- Dormant by E. NesbitDoomsday Eve (1957 dos), a Post-Holocaust drama in which the world serves as an arena for struggling Supermen.
- Equality by Edward BellamyDormant (1911; vt Rose Royal 1912) is a fantasy-tinged sf novel involving Suspended Animation; the form of Immortality bestowed by the protagonist, who has been awakened after half a century, proves a mixed blessing.
- Eve and the Evangelist by Harry E. RiceEquality continues the arguments of Looking Backward, though almost totally without narrative content, and it is not now read as fiction.
- Farmer by Mack ReynoldsEve and the Evangelist: A Romance of A D 2108 (1908), a Utopia set in distant Near Future America, according to strict financial criteria (see Economics) that limit personal wealth to $50,000; great advances in Transportation are described at some length, as well as intercontinental travel by either by Rocket using a new Power Source or Underground, and Communication with Mars has been achieved. Much is learned from the gigantic, intellectual Martians. During the protagonist's travels across the world, Atlantis rises from the depths, and divulges its secrets, including Telepathy, and perhaps Immortality to boot.
- Fifteen Hundred Miles An Hour by Charles Dixon, published in 1895. (http://www.gutenberg.org/ebooks/49713)"Farmer" (June 1961 Galaxy) is the first of three notable stories which Reynolds set in North Africa, each similarly dealing with the problem of fostering economic and technological development in the teeth of cultural inertia.
- The Gay Rebellion by Robert W. ChambersThe identity of the author seems unclear. Both the British Library and University of Oxford seem to think it is Charles Dixon (1858 - 1926) the British ornithologist. This seems a bit unlikely, as his whole life seems to be about birds, but who knows? This novel purports to be from the manuscripts of a Dr. Hermann, a member of the Royal, the Astronomical, and the Geographical Societies, who disappeared mysteriously and was never seen again.
- The Golden Slave by Poul AndersonThe Gay Rebellion (stories May-September 1911 Hampton's Magazine; coll of linked stories 1913) consists of comical Satires in which women revolt in order to create a new society based on Eugenics, but reform and marry properly.
- His Wisdom, the Defender by Simon Newcomb100 B.C. The Cimbrian hordes galloped across the dawn of history and clashed in screaming battle against the mighty Roman legions. Eodan, son of Chief Boierek, has been on the war campaign for many years. The Cimbrain army has become a hungry homeless pagan tribe. Their sworn enemy, the Romans, they have battled against gloriously. But for all the burning towns, the new-caught women weeping, the wine drunk, the gold lifted, the Cimbri did not find a home. Eodan, the proud young chieftain, had been caught and sold into slavery, his infant son murdered and his beautiful wife, Hwicca, taken as a concubine. But the whips and slave chains could not break the spirit of this fiery pagan giant who fought, seduced and connived his way to a perilous freedom to rescue the woman he loved. A struggle that would make him a lover, pirate, commander, and in the end the struggle would make him a legend!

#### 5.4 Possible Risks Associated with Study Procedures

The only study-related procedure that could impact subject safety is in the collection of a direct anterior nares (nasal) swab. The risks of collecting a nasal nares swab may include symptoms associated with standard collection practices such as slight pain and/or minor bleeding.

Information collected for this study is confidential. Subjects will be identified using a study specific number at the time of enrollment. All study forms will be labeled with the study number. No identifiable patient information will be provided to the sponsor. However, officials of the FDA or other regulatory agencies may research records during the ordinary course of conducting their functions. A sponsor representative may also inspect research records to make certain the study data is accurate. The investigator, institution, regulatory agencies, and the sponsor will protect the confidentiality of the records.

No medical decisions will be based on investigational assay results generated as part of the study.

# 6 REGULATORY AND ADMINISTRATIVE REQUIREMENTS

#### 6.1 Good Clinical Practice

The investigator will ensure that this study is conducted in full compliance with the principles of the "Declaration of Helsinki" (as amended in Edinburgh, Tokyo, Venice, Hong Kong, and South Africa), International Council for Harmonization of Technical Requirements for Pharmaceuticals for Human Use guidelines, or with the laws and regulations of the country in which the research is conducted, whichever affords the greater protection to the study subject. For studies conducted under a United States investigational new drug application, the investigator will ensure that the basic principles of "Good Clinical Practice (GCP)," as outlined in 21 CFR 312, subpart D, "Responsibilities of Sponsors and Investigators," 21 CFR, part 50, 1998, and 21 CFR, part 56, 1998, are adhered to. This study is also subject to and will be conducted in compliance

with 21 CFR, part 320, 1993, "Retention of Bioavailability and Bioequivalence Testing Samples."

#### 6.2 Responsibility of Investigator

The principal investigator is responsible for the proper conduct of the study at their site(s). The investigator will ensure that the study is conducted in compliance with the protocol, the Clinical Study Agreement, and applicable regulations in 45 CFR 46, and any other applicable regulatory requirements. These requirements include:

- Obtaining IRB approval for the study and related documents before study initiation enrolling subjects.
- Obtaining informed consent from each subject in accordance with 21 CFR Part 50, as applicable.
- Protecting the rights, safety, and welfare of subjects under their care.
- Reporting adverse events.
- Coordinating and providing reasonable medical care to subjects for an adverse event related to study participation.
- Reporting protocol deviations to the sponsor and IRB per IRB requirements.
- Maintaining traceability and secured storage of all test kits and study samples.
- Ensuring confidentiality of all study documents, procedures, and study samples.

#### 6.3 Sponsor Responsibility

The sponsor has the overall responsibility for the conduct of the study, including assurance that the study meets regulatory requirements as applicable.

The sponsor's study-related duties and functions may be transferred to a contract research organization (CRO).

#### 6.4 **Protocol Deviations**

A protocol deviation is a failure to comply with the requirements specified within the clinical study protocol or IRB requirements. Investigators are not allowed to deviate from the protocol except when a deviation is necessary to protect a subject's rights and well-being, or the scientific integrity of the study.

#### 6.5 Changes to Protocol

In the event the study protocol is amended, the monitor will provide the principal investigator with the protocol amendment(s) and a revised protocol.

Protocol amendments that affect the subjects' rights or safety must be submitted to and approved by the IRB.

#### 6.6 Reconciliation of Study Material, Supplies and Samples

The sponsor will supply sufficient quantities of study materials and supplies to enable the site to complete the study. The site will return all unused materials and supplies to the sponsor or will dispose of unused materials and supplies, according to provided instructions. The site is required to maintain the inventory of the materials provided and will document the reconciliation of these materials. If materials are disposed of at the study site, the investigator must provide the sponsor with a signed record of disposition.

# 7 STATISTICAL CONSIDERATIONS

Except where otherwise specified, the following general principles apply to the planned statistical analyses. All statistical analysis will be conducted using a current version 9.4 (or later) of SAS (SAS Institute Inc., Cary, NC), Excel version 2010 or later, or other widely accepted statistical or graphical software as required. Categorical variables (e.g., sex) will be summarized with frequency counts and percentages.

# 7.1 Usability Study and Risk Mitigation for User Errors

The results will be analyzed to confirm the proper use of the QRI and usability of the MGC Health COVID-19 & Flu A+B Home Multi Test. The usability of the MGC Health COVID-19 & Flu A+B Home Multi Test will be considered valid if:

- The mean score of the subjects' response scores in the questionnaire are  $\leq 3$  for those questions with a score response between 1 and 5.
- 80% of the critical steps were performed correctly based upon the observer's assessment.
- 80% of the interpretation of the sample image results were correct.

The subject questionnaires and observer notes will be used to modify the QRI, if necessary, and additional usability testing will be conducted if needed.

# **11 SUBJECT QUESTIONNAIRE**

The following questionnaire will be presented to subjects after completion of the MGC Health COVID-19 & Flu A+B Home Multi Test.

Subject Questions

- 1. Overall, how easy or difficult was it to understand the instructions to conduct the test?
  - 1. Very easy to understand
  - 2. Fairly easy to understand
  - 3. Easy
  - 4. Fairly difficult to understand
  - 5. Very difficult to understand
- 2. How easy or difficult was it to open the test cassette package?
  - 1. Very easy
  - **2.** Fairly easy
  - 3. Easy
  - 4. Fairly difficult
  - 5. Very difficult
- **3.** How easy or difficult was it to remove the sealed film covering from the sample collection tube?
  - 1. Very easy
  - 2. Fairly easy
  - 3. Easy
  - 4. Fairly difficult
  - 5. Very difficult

- Idealia, a Utopian Dream; or, Resthaven by Mrs. Harriet Alfarata ThompsonIn his Edisonade, His Wisdom, the Defender: A Story (1900), future historians tell how a professor discovers a limitless Power Source in 1941, is responsible for the Invention of an Antigravity device, and after creating a private army – equipping it with futuristic armour – takes over the world from the air, establishes a Pax Aeronautica and prohibits war.
- The Last Invasion by Donal Hamilton Haines , Harper & BrothersIdealia: A Utopia Dream; Or, Resthaven (1922 chap), whose protagonist visits a Utopian community for the elderly and the indigent whose features are so exceptionally humane that this domestic Pastoral could readily be understood as occupying an Alternate World.
- LA LÉGENDE DES SIÈCLES, Or The Legend of the Ages by Victor HugoHis two connected sf novels for Young Adult readers, The Last Invasion (1914) and Clearing the Seas; Or, the Last of the Warships (1915), describe various aspects of a moderately futile Future War in which the United States is invaded by the "Blues" (whom E F Bleiler thinks must be Germans), who are eventually driven off, and war itself discounted for good.
- The Lunarian Professor and his Remarkable Revelations Concerning the Earth, the Moon and Mars by James Bradun AlexanderA sci-fi epic poem by Victor Hugo about the development of man.